The ACF of CBOC (6,1,1/11,‘+/-’) is expressed as Eq. (7a). In this regard, the ACFs of BOC (1,1) and BOC (6,1) can be separately defined as shown in Eq. (7b,c), respectively. TL is the PRN code period, k =[2| τ |], and y =[ x ] is a rounding-up function that outputs the smallest integer y that satisfies y x .
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Fig. 3 shows the ACF of CBOC (6,1,1/11,‘+/-’) along with those of BPSK, BOC (1,1), and BOC (6,1). The ACFs of the BOC (1,1) and CBOC signals had similar shapes, but the CBOC ACF had a sharper main peak than BOC (1,1). It is due to the BOC (6,1) component which is a high-frequency component in CBOC, and more precise positioning is enabled based on this. However, similar to the existing BOC signal, CBOC also has side peaks, and this causes an ambiguity problem. Therefore, an additional synchronization technique is required. Thus, in the next chapter, an unambiguous correlation function that can increase precision by significantly decreasing side peaks and by making a sharper main peak based on the side-peak cancellation technique is introduced.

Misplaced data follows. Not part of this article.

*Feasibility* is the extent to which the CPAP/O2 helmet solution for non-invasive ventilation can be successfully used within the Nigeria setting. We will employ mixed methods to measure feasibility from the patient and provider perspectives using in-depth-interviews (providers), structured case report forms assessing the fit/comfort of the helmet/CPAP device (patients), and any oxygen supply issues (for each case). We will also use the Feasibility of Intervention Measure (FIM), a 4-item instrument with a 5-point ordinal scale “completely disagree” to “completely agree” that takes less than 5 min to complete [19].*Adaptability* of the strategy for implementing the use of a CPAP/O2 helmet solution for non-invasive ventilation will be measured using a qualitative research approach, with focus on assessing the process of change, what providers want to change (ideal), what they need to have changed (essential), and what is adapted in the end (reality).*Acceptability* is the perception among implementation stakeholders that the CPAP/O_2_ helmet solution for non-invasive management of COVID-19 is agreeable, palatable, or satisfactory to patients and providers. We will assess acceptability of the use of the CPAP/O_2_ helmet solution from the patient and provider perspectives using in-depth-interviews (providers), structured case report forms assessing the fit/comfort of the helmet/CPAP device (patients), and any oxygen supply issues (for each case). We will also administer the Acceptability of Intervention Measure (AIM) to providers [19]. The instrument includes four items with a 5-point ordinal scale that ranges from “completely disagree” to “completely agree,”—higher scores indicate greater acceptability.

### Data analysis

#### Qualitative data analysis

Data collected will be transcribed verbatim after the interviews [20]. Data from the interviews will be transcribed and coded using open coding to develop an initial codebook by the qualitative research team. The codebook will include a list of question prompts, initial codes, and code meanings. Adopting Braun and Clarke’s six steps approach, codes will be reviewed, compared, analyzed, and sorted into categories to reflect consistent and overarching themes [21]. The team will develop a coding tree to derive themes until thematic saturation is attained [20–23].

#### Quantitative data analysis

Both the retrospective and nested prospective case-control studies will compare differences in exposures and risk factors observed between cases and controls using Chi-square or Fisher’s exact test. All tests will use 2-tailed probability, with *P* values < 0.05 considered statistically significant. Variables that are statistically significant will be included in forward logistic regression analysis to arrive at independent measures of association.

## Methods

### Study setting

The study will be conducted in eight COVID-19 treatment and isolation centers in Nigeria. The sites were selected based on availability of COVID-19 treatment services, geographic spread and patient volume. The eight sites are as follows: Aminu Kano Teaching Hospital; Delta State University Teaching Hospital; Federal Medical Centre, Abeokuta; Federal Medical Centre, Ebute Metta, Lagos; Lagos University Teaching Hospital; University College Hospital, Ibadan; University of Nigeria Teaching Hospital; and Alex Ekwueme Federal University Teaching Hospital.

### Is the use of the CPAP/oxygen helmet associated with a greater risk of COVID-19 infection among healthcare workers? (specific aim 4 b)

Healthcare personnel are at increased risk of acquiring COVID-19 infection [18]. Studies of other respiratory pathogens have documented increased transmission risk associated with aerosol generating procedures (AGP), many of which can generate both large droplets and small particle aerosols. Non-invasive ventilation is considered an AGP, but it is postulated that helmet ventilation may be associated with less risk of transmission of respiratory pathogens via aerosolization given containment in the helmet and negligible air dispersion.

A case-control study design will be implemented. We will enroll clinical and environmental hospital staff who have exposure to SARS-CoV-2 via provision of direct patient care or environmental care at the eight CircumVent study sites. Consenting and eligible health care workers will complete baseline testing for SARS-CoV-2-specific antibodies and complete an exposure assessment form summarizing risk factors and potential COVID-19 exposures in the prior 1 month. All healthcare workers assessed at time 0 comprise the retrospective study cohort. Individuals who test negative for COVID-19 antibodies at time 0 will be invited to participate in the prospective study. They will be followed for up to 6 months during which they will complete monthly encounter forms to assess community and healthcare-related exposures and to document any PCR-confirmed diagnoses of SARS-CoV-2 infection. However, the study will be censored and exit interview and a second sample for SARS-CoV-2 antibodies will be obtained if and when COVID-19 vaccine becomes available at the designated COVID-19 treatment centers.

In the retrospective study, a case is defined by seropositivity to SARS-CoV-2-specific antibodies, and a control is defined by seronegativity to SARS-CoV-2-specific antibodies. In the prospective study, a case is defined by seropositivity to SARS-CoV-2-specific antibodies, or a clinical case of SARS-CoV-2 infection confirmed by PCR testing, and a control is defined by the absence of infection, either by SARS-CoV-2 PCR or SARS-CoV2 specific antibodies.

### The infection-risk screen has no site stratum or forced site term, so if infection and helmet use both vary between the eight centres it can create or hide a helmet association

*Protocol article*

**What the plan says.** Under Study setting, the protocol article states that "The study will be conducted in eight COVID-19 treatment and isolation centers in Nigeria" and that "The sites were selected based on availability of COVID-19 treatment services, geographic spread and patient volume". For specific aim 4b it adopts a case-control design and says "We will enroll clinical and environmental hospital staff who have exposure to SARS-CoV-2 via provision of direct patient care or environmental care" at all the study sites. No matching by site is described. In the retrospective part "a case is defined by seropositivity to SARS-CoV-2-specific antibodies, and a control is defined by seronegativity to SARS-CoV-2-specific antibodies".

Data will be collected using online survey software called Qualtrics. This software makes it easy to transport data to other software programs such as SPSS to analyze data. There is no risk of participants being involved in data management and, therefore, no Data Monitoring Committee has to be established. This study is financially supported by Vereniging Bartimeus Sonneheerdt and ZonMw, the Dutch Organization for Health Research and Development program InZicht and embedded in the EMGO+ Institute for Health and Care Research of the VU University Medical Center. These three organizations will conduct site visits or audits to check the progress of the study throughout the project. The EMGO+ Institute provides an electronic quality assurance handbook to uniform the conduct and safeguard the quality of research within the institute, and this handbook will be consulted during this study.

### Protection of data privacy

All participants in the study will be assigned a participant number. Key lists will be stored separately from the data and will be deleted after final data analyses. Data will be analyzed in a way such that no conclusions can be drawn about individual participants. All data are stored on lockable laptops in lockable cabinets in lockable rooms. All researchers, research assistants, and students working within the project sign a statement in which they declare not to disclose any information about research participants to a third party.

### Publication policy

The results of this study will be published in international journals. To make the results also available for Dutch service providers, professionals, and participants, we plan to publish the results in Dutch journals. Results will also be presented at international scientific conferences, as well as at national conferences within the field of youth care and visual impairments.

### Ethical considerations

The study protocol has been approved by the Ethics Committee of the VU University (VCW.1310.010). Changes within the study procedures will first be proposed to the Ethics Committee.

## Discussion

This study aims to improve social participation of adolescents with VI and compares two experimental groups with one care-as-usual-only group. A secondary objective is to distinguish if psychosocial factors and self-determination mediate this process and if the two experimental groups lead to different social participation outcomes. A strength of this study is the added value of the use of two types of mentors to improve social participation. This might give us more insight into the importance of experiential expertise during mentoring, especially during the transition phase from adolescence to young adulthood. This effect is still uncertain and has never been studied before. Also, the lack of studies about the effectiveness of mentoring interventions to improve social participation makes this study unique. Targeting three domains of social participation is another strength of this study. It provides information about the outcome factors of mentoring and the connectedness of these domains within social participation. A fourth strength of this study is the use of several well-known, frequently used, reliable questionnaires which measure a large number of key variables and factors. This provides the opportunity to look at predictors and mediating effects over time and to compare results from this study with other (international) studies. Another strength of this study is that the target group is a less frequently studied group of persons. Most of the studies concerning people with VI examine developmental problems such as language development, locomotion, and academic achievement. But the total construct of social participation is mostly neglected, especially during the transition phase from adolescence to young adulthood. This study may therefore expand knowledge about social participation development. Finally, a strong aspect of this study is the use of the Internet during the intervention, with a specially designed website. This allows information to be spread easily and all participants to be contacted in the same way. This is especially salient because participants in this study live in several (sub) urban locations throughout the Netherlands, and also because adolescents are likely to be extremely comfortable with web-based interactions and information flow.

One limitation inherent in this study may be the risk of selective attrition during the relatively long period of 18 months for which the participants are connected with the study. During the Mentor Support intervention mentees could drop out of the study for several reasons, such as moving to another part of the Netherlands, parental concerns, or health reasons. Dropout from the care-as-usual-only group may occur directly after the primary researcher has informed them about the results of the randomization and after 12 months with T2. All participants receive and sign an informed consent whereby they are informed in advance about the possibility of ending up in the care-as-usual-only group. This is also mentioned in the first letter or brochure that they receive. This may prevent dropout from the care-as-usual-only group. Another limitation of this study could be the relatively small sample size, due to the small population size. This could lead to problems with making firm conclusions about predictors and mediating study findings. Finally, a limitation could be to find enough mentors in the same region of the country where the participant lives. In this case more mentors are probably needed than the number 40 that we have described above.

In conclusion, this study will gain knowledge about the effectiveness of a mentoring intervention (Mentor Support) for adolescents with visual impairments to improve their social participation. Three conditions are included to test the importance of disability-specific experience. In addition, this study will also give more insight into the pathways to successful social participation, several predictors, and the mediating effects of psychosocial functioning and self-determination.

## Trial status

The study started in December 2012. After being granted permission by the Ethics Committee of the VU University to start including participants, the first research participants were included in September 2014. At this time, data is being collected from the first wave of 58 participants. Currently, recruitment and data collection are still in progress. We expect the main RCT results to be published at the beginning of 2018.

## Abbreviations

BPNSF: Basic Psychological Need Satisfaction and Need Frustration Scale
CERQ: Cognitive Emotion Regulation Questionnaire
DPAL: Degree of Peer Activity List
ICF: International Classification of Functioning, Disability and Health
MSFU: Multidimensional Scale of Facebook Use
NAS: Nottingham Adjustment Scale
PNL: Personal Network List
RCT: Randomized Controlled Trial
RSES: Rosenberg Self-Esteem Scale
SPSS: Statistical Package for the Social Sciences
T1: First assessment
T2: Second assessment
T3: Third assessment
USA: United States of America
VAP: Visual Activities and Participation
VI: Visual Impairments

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The normalized correlation function for BOC and CBOC signal.
3. PROPSED UNAMBIGUOUS AUTOCORRELATION FUNCTION
Among the representative techniques for resolving an ambiguity problem (BPSK-Like, bump-jumping, and side-peaks cancellation), the technique proposed in the present study is a kind of side-peaks cancellation technique which makes new ACF by eliminating or minimizing the ACF side peaks of an existing signal through generating a local signal during the tracking of a CBOC signal.